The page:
A number of authors, including Mertens (1955), use a trinomial to refer to this species, even though no subspecies are recognized.[2]

See also[edit]


  1. ^ Boulenger GA. 1896. Catalogue of the Snakes in the British Museum (Natural History). Volume III., Containing the...Viperidæ. London: Trustees of the British Museum (Natural History). (Taylor and Francis, printers.) xiv + 727 pp. + Plates I.- XXV. (Bitis caudalis, pp. 498-499.)
  2. ^ a b c McDiarmid RW, Campbell JA, Touré T. 1999. Snake Species of the World: A Taxonomic and Geographic Reference, Volume 1. Herpetologists' League. 511 pp. ISBN 1-893777-00-6 (series). ISBN 1-893777-01-4 (volume).
  3. ^ "Bitis caudalis". Integrated Taxonomic Information System. Retrieved 25 July 2006.
  4. ^ a b c d e Spawls S, Branch B. 1995. The Dangerous Snakes of Africa. Ralph Curtis Books. Dubai: Oriental Press. 192 pp. ISBN 0-88359-029-8.
  5. ^ Bitis caudalis at the Reptile Database. Accessed 2 August 2007.
  6. ^ a b c d e Mallow D, Ludwig D, Nilson G. 2003. True Vipers: Natural History and Toxinology of Old World Vipers. Krieger Publishing Company, Malabar, Florida. 359 pp. ISBN 0-89464-877-2.
  7. ^ a b c U.S. Navy. 1991. Poisonous Snakes of the World. US Government. New York: Dover Publications Inc. 203 pp. ISBN 0-486-26629-X.
  8. ^ Brown JH. 1973. Toxicology and Pharmacology of Venoms from Poisonous Snakes. Springfield, Illinois: Charles C. Thomas. 184 pp. LCCCN 73-229. ISBN 0-398-02808-7.
  9. ^ C Y Lee et. al 1982. "Site of action of caudoxin, a neurotoxic phospholipase A2 from the horned puff adder (Bitis caudalis) venom". Toxicon, 20(3), 637-647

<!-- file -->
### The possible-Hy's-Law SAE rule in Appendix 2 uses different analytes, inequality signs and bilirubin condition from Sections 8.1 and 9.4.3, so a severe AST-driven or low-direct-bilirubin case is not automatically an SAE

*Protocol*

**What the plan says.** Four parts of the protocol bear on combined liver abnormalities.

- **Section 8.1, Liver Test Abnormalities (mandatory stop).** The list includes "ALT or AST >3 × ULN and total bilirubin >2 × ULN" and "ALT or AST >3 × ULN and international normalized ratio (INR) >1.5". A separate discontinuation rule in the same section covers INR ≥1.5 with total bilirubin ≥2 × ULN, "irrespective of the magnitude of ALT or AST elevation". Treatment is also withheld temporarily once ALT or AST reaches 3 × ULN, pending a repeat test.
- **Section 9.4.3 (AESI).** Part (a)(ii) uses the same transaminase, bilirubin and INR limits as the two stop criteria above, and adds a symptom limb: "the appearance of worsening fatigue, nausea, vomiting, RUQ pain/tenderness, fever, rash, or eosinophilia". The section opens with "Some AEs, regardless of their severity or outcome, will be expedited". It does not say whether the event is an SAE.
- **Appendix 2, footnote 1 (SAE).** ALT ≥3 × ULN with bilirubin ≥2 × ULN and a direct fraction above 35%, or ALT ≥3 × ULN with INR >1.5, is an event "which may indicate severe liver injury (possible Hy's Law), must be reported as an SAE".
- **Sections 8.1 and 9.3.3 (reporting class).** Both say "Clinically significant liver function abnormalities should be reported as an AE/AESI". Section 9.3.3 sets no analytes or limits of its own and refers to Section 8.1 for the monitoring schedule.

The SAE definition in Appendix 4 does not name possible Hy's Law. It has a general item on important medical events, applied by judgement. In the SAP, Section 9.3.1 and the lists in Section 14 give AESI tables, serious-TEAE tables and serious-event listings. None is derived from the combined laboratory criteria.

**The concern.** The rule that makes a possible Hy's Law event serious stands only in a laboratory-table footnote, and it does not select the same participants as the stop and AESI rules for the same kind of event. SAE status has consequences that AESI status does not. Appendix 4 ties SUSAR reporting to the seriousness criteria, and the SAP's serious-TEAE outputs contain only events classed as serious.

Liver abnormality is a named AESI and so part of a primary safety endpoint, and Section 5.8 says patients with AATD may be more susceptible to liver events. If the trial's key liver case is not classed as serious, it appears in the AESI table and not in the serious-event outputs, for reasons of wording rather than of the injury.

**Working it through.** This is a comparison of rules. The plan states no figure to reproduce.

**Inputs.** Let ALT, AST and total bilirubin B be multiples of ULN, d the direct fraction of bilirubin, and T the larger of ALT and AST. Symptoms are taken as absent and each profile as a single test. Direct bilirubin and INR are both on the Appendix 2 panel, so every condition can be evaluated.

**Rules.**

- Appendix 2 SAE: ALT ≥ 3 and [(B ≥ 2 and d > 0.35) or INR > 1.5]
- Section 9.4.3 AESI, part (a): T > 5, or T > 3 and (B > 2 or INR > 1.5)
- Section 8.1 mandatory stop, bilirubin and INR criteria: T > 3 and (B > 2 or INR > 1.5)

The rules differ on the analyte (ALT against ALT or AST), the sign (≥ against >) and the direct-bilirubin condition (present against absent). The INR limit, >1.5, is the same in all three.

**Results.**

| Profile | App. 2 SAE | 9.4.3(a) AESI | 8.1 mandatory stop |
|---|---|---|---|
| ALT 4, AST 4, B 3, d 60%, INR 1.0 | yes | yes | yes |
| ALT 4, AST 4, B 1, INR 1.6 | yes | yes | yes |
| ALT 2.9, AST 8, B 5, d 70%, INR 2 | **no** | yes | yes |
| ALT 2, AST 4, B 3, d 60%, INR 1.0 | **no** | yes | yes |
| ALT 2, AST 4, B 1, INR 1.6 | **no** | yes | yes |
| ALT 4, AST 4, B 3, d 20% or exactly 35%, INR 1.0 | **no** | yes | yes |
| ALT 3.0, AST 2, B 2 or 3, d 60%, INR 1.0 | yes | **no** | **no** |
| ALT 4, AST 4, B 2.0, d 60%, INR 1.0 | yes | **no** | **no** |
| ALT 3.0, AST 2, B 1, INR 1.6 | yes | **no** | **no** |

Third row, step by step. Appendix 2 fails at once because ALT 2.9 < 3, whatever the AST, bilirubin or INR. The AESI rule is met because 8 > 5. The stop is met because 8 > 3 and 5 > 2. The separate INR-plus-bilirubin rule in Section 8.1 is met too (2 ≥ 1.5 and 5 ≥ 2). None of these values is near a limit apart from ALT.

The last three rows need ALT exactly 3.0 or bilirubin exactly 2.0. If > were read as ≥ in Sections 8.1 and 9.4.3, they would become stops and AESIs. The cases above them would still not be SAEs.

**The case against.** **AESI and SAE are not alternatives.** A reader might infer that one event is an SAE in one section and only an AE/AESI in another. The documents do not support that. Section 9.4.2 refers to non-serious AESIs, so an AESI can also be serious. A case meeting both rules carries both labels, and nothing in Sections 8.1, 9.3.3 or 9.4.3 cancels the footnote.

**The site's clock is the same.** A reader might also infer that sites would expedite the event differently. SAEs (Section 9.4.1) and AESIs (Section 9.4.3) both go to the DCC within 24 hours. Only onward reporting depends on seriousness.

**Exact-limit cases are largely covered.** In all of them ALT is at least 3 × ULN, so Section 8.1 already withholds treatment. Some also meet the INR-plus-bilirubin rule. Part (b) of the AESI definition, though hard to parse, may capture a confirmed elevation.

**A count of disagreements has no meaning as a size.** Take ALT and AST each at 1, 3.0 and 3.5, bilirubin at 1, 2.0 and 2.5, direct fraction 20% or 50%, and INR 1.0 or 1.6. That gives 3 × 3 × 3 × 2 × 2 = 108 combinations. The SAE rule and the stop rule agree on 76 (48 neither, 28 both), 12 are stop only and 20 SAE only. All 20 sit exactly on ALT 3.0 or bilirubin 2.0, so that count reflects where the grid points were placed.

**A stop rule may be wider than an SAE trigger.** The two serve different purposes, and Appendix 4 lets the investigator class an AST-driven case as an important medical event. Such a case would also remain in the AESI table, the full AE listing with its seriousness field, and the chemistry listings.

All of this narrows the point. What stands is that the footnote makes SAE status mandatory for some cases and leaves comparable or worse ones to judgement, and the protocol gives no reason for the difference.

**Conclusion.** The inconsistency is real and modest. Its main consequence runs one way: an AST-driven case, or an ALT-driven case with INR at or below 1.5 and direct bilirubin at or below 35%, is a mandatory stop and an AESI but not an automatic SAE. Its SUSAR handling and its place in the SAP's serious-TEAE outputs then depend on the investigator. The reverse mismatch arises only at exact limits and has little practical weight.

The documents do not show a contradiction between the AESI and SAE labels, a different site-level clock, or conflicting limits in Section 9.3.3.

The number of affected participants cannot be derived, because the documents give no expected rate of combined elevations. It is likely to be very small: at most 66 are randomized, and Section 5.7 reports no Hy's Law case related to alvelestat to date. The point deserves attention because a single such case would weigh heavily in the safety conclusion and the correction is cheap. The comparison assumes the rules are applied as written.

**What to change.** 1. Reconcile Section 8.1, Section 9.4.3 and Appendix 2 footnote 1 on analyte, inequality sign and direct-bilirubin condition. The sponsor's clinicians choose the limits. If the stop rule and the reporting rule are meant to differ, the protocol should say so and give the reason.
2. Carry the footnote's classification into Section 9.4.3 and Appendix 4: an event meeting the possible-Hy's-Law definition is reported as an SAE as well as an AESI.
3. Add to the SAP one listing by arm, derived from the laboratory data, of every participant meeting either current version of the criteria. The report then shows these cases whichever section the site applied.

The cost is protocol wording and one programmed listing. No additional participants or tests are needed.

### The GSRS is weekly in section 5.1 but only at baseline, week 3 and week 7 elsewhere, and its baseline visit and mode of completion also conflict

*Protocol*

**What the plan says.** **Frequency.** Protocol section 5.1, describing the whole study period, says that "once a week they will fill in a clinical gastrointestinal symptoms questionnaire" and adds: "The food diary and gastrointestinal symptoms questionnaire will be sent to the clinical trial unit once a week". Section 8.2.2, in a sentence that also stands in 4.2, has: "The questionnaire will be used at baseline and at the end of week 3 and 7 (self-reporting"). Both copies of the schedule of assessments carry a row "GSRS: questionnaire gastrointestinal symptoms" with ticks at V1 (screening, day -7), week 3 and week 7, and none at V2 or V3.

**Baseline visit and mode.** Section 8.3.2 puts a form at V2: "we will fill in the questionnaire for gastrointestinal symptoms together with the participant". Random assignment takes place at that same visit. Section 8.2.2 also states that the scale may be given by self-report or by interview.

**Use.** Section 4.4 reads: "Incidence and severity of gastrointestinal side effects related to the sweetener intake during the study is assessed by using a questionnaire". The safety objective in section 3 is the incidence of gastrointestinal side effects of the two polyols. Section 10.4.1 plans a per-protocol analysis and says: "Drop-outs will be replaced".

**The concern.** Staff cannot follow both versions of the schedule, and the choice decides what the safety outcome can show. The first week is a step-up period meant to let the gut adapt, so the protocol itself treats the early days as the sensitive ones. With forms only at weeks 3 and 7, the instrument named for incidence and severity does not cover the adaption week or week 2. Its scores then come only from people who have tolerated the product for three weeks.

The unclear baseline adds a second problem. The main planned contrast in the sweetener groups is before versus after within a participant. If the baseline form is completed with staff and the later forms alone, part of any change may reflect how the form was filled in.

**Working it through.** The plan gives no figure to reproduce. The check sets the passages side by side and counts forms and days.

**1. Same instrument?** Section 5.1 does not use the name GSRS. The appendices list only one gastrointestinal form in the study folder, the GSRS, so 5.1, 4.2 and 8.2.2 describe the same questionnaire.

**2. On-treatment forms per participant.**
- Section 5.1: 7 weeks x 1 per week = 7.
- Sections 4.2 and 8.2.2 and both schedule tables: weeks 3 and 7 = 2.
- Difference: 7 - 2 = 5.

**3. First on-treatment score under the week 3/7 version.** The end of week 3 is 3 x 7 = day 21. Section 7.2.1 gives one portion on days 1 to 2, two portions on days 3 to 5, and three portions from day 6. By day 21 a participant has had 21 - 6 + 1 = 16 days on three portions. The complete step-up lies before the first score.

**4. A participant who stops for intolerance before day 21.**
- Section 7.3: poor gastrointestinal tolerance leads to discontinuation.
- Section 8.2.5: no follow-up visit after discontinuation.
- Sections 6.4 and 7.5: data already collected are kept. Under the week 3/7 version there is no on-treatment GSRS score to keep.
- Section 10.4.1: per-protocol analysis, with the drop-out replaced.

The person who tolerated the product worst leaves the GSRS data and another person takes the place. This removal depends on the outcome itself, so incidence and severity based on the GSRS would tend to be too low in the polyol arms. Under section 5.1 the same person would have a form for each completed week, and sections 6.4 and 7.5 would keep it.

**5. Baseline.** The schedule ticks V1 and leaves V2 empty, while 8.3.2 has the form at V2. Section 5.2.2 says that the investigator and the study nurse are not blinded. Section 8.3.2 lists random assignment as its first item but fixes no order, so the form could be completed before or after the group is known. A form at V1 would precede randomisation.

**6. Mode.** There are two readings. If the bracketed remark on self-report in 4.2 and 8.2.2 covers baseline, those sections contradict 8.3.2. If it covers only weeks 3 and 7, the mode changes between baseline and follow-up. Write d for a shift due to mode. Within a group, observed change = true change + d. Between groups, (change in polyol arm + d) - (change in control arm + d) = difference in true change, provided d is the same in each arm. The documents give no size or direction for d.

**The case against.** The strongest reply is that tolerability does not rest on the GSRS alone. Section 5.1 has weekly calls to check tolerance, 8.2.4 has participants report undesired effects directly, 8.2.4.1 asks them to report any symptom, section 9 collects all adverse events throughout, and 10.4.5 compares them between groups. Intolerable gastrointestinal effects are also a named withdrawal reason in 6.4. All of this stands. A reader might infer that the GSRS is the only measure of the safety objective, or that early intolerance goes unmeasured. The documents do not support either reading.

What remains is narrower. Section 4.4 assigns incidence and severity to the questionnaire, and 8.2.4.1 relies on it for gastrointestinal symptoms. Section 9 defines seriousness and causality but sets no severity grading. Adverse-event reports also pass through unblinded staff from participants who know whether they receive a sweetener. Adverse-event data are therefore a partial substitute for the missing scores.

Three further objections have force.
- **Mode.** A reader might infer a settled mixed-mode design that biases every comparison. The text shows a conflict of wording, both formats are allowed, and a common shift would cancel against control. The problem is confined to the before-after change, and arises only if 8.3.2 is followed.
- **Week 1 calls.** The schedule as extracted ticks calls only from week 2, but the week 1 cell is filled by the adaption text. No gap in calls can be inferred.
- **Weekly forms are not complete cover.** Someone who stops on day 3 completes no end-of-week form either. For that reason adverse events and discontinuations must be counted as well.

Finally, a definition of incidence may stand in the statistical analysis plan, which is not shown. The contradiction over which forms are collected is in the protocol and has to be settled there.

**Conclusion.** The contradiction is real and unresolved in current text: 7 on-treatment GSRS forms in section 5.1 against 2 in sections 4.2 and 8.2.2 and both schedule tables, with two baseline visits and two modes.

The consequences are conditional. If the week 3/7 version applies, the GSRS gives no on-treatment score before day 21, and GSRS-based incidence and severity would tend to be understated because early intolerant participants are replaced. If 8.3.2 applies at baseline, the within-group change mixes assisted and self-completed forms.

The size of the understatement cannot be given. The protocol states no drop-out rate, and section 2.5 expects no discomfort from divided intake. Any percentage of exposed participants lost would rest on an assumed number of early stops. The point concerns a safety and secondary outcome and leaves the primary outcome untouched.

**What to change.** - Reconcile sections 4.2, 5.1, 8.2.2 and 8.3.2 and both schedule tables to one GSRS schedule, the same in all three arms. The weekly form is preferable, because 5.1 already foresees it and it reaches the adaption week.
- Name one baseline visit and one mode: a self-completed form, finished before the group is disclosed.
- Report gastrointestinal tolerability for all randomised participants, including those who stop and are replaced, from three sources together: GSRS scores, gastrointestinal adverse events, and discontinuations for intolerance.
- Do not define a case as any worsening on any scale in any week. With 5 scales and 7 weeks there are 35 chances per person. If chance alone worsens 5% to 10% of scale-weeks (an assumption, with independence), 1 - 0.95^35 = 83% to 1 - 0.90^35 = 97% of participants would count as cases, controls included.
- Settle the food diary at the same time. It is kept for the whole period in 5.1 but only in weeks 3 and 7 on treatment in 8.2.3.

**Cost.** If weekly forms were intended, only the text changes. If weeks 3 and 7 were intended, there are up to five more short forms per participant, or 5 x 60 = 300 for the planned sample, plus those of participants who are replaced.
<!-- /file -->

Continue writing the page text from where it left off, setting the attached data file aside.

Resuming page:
10. ^ a b U.S. Navy. 1965. Poisonous Snakes of the World. US Government. Washington, District of Columbia: US Govt. Printing Office. 212 pp.
  11. ^ Bitis caudalis at Munich AntiVenom INdex (MAVIN). Accessed 21 April 2007.

Further reading[edit]

  • Branch, Bill. 2004. Field Guide to Snakes and Other Reptiles of Southern Africa. Sanibel Island, Florida: Ralph Curtis Books. 399 pp. ISBN 0-88359-042-5. (Bitis caudalis, p. 116 + Plate 13.)
  • Broadley DG, Cock EV. 1975. Snakes of Rhodesia. Zimbabwe: Longman Zimbabwe Ltd. 126 pp. ASIN B0006CM8SE.
  • Christensen PA. 1971. The venoms of Central and South Africa. In Bücherl W, Deulofeu V, Buckley EE. Venomous Animals and Their Venoms, Vol. I. New York: Academic Press. pp. 437–462. ISBN 0-12-138902-2.
  • Smith A. 1839. Illustrations of the Zoology of South Africa; Consisting Chiefly of Figures and Descriptions of the Objects of Natural History Collected during an Expedition into the Interior of South Africa, in the Years 1834, 1835, and 1836; Fitted out by "The Cape of Good Hope Association for Exploring Central Africa:" together with a Summary of African Zoology, and an Inquiry into the Geographical Ranges of Species in that Quarter of the Globe. [Volume 3.] London: Lords Commissioners of Her Majesty's Treasury. (Smith, Elder and Co., printers.) 48 Plates + unnumbered pages of text. (Vipera caudalis, Plate 7.)
  • Viljoen CC, Botes DP, Kruger H. 1982. Isolation and characterization of the amino acid sequence of caudoxin, a presynaptic acting toxic phospholipase A2 from the venom of the horned puff adder (Bitis caudalis). Toxicon 20 (4): 715-737.

External links[edit]